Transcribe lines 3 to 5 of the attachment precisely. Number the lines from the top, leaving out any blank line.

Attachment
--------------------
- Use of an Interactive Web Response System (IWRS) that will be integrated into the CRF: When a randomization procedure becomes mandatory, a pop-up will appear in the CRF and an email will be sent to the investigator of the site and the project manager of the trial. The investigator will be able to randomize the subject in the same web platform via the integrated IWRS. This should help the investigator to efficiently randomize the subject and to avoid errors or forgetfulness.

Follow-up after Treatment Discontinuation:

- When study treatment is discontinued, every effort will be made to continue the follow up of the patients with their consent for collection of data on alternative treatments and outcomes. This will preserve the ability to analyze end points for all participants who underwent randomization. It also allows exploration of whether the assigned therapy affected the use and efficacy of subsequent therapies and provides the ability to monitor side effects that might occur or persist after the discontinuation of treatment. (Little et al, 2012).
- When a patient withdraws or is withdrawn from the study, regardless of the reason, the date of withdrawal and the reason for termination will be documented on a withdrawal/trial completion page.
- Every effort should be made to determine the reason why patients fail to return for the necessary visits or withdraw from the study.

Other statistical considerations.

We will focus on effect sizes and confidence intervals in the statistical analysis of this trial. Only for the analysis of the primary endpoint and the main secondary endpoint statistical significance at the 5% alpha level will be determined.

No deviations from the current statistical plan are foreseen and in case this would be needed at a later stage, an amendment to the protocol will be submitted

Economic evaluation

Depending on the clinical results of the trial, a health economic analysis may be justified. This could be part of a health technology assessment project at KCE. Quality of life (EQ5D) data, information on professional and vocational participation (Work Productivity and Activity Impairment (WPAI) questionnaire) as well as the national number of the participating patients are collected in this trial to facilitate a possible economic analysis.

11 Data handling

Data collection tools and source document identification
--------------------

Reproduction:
- When study treatment is discontinued, every effort will be made to continue the follow up of the patients with their consent for collection of data on alternative treatments and outcomes. This will preserve the ability to analyze end points for all participants who underwent randomization. It also allows exploration of whether the assigned therapy affected the use and efficacy of subsequent therapies and provides the ability to monitor side effects that might occur or persist after the discontinuation of treatment. (Little et al, 2012).
- When a patient withdraws or is withdrawn from the study, regardless of the reason, the date of withdrawal and the reason for termination will be documented on a withdrawal/trial completion page.
- Every effort should be made to determine the reason why patients fail to return for the necessary visits or withdraw from the study.